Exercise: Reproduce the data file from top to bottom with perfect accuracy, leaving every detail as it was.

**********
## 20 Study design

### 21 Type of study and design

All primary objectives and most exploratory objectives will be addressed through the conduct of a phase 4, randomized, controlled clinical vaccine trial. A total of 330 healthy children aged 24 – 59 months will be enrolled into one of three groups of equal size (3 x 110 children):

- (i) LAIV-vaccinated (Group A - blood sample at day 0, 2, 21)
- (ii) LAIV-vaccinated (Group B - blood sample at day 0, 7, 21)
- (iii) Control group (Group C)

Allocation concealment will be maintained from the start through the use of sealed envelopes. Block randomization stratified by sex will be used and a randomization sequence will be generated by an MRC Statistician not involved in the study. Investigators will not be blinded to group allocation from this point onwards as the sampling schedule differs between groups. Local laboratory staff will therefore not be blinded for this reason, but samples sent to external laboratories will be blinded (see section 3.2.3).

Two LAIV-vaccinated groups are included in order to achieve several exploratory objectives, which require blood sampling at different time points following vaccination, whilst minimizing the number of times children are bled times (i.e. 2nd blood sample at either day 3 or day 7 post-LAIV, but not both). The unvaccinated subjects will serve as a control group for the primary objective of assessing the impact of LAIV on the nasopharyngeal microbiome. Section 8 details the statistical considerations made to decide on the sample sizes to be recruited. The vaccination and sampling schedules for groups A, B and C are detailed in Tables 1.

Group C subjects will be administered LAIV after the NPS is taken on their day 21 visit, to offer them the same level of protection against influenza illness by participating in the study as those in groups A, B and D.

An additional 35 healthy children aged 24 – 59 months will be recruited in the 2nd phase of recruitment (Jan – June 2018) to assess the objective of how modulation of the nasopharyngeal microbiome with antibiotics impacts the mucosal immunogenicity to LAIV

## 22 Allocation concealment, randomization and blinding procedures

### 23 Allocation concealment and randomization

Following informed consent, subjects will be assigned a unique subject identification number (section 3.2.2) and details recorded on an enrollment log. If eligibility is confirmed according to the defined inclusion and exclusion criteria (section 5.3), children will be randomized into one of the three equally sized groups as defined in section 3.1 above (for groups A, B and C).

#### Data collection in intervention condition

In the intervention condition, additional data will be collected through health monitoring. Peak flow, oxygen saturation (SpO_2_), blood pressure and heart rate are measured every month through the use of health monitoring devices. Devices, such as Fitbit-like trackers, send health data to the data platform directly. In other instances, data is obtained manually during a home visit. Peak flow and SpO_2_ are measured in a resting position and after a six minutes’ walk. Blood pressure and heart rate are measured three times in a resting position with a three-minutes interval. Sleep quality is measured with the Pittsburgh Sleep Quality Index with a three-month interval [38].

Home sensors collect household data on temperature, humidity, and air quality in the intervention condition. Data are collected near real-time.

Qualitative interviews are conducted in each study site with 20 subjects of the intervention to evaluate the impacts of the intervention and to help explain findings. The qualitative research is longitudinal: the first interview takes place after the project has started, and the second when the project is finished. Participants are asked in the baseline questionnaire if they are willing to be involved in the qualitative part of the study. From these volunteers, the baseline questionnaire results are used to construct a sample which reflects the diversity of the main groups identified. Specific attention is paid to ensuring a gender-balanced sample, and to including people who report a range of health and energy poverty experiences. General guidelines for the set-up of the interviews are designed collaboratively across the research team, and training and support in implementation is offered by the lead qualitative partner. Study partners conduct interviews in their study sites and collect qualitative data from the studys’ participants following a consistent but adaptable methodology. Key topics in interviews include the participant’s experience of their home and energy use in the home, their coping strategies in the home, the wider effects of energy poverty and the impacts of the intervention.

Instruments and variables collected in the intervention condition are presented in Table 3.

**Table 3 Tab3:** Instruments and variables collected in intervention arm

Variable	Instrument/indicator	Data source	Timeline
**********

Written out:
## 20 Study design

### 21 Type of study and design

All primary objectives and most exploratory objectives will be addressed through the conduct of a phase 4, randomized, controlled clinical vaccine trial. A total of 330 healthy children aged 24 – 59 months will be enrolled into one of three groups of equal size (3 x 110 children):

- (i) LAIV-vaccinated (Group A - blood sample at day 0, 2, 21)
- (ii) LAIV-vaccinated (Group B - blood sample at day 0, 7, 21)
- (iii) Control group (Group C)

Allocation concealment will be maintained from the start through the use of sealed envelopes. Block randomization stratified by sex will be used and a randomization sequence will be generated by an MRC Statistician not involved in the study. Investigators will not be blinded to group allocation from this point onwards as the sampling schedule differs between groups. Local laboratory staff will therefore not be blinded for this reason, but samples sent to external laboratories will be blinded (see section 3.2.3).

Two LAIV-vaccinated groups are included in order to achieve several exploratory objectives, which require blood sampling at different time points following vaccination, whilst minimizing the number of times children are bled times (i.e. 2nd blood sample at either day 3 or day 7 post-LAIV, but not both). The unvaccinated subjects will serve as a control group for the primary objective of assessing the impact of LAIV on the nasopharyngeal microbiome. Section 8 details the statistical considerations made to decide on the sample sizes to be recruited. The vaccination and sampling schedules for groups A, B and C are detailed in Tables 1.

Group C subjects will be administered LAIV after the NPS is taken on their day 21 visit, to offer them the same level of protection against influenza illness by participating in the study as those in groups A, B and D.

An additional 35 healthy children aged 24 – 59 months will be recruited in the 2nd phase of recruitment (Jan – June 2018) to assess the objective of how modulation of the nasopharyngeal microbiome with antibiotics impacts the mucosal immunogenicity to LAIV

## 22 Allocation concealment, randomization and blinding procedures

### 23 Allocation concealment and randomization

Following informed consent, subjects will be assigned a unique subject identification number (section 3.2.2) and details recorded on an enrollment log. If eligibility is confirmed according to the defined inclusion and exclusion criteria (section 5.3), children will be randomized into one of the three equally sized groups as defined in section 3.1 above (for groups A, B and C).

#### Data collection in intervention condition

In the intervention condition, additional data will be collected through health monitoring. Peak flow, oxygen saturation (SpO_2_), blood pressure and heart rate are measured every month through the use of health monitoring devices. Devices, such as Fitbit-like trackers, send health data to the data platform directly. In other instances, data is obtained manually during a home visit. Peak flow and SpO_2_ are measured in a resting position and after a six minutes’ walk. Blood pressure and heart rate are measured three times in a resting position with a three-minutes interval. Sleep quality is measured with the Pittsburgh Sleep Quality Index with a three-month interval [38].

Home sensors collect household data on temperature, humidity, and air quality in the intervention condition. Data are collected near real-time.

Qualitative interviews are conducted in each study site with 20 subjects of the intervention to evaluate the impacts of the intervention and to help explain findings. The qualitative research is longitudinal: the first interview takes place after the project has started, and the second when the project is finished. Participants are asked in the baseline questionnaire if they are willing to be involved in the qualitative part of the study. From these volunteers, the baseline questionnaire results are used to construct a sample which reflects the diversity of the main groups identified. Specific attention is paid to ensuring a gender-balanced sample, and to including people who report a range of health and energy poverty experiences. General guidelines for the set-up of the interviews are designed collaboratively across the research team, and training and support in implementation is offered by the lead qualitative partner. Study partners conduct interviews in their study sites and collect qualitative data from the studys’ participants following a consistent but adaptable methodology. Key topics in interviews include the participant’s experience of their home and energy use in the home, their coping strategies in the home, the wider effects of energy poverty and the impacts of the intervention.

Instruments and variables collected in the intervention condition are presented in Table 3.

**Table 3 Tab3:** Instruments and variables collected in intervention arm

Variable	Instrument/indicator	Data source	Timeline